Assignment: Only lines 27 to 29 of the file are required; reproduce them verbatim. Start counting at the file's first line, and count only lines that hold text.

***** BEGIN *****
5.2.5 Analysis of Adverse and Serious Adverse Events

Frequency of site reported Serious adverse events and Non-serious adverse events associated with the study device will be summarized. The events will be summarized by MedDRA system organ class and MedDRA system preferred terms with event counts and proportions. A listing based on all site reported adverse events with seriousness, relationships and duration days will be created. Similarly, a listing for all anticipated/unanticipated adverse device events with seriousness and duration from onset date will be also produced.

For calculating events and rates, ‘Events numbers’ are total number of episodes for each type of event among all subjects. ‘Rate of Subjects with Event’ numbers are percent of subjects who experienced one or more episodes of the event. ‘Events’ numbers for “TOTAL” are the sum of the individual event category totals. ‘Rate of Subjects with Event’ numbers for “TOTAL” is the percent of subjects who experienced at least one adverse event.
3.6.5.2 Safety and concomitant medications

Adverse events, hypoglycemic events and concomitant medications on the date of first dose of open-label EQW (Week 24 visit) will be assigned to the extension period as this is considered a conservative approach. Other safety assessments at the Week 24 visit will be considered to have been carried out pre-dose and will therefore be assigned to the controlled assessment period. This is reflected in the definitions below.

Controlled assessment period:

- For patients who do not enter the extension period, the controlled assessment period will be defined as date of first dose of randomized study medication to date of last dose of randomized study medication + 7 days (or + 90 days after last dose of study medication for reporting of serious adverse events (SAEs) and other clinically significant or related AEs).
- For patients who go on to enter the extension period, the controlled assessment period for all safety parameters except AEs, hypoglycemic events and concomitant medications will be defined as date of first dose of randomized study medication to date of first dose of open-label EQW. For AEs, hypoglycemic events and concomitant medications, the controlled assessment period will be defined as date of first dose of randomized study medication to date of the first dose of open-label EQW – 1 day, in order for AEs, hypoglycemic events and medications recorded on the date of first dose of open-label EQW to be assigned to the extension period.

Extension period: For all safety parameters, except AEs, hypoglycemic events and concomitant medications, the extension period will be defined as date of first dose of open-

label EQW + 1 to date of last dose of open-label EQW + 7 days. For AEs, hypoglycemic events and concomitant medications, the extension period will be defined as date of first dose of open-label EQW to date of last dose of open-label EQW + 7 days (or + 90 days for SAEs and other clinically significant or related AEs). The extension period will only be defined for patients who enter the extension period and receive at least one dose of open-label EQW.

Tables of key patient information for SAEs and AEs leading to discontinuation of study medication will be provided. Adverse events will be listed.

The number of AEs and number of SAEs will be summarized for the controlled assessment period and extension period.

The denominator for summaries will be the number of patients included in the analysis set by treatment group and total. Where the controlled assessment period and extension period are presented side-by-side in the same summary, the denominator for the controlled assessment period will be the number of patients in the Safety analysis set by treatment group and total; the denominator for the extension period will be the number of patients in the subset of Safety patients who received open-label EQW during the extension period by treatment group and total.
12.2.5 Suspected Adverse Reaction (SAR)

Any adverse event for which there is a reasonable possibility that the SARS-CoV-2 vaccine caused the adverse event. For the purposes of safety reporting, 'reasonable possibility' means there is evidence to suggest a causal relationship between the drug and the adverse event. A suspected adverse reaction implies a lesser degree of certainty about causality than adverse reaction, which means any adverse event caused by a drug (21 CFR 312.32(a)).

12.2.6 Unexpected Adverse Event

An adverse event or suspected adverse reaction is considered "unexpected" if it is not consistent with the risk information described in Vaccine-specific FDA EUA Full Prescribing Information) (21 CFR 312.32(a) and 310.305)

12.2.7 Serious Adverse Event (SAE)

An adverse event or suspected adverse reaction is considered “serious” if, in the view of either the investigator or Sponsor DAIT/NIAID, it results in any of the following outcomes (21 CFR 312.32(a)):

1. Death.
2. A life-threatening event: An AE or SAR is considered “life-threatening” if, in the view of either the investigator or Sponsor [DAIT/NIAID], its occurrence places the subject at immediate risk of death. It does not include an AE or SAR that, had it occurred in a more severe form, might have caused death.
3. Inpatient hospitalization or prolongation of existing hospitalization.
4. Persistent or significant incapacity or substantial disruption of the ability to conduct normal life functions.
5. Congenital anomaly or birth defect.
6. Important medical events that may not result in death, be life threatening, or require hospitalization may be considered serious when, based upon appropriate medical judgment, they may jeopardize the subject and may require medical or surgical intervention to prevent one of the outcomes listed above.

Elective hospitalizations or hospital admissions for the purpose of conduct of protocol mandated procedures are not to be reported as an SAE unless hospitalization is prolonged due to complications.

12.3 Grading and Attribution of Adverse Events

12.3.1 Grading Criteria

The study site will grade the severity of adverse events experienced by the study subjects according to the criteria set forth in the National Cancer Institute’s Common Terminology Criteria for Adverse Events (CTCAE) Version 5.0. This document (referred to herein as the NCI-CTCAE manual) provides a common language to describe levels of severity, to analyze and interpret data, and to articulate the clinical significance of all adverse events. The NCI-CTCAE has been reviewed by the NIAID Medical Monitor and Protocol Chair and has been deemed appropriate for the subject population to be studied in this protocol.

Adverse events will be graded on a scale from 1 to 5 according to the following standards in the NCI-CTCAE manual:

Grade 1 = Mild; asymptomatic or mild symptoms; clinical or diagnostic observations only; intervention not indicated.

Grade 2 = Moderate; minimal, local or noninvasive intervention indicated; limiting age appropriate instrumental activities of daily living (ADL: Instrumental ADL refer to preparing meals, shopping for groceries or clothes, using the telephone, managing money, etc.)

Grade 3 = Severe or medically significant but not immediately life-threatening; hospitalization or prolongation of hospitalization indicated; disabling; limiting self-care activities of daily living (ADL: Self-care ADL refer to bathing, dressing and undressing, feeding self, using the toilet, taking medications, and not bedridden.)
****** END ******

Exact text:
12.3 Grading and Attribution of Adverse Events

12.3.1 Grading Criteria

The study site will grade the severity of adverse events experienced by the study subjects according to the criteria set forth in the National Cancer Institute’s Common Terminology Criteria for Adverse Events (CTCAE) Version 5.0. This document (referred to herein as the NCI-CTCAE manual) provides a common language to describe levels of severity, to analyze and interpret data, and to articulate the clinical significance of all adverse events. The NCI-CTCAE has been reviewed by the NIAID Medical Monitor and Protocol Chair and has been deemed appropriate for the subject population to be studied in this protocol.